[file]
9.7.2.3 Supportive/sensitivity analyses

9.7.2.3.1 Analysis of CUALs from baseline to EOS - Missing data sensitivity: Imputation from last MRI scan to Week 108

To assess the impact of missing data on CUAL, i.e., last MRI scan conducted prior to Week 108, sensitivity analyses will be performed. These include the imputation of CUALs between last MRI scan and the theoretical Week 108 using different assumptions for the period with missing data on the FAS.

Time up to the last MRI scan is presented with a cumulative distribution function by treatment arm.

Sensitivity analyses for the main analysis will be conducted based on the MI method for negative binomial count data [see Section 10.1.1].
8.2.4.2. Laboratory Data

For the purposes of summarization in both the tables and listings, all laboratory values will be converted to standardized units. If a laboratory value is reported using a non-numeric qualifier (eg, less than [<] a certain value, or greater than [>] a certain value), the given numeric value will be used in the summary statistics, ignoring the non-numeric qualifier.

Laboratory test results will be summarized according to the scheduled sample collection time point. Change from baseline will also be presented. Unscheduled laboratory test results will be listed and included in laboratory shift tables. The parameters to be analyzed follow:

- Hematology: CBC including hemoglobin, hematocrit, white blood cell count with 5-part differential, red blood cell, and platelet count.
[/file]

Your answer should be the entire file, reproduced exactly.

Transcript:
9.7.2.3 Supportive/sensitivity analyses

9.7.2.3.1 Analysis of CUALs from baseline to EOS - Missing data sensitivity: Imputation from last MRI scan to Week 108

To assess the impact of missing data on CUAL, i.e., last MRI scan conducted prior to Week 108, sensitivity analyses will be performed. These include the imputation of CUALs between last MRI scan and the theoretical Week 108 using different assumptions for the period with missing data on the FAS.

Time up to the last MRI scan is presented with a cumulative distribution function by treatment arm.

Sensitivity analyses for the main analysis will be conducted based on the MI method for negative binomial count data [see Section 10.1.1].
8.2.4.2. Laboratory Data

For the purposes of summarization in both the tables and listings, all laboratory values will be converted to standardized units. If a laboratory value is reported using a non-numeric qualifier (eg, less than [<] a certain value, or greater than [>] a certain value), the given numeric value will be used in the summary statistics, ignoring the non-numeric qualifier.

Laboratory test results will be summarized according to the scheduled sample collection time point. Change from baseline will also be presented. Unscheduled laboratory test results will be listed and included in laboratory shift tables. The parameters to be analyzed follow:

- Hematology: CBC including hemoglobin, hematocrit, white blood cell count with 5-part differential, red blood cell, and platelet count.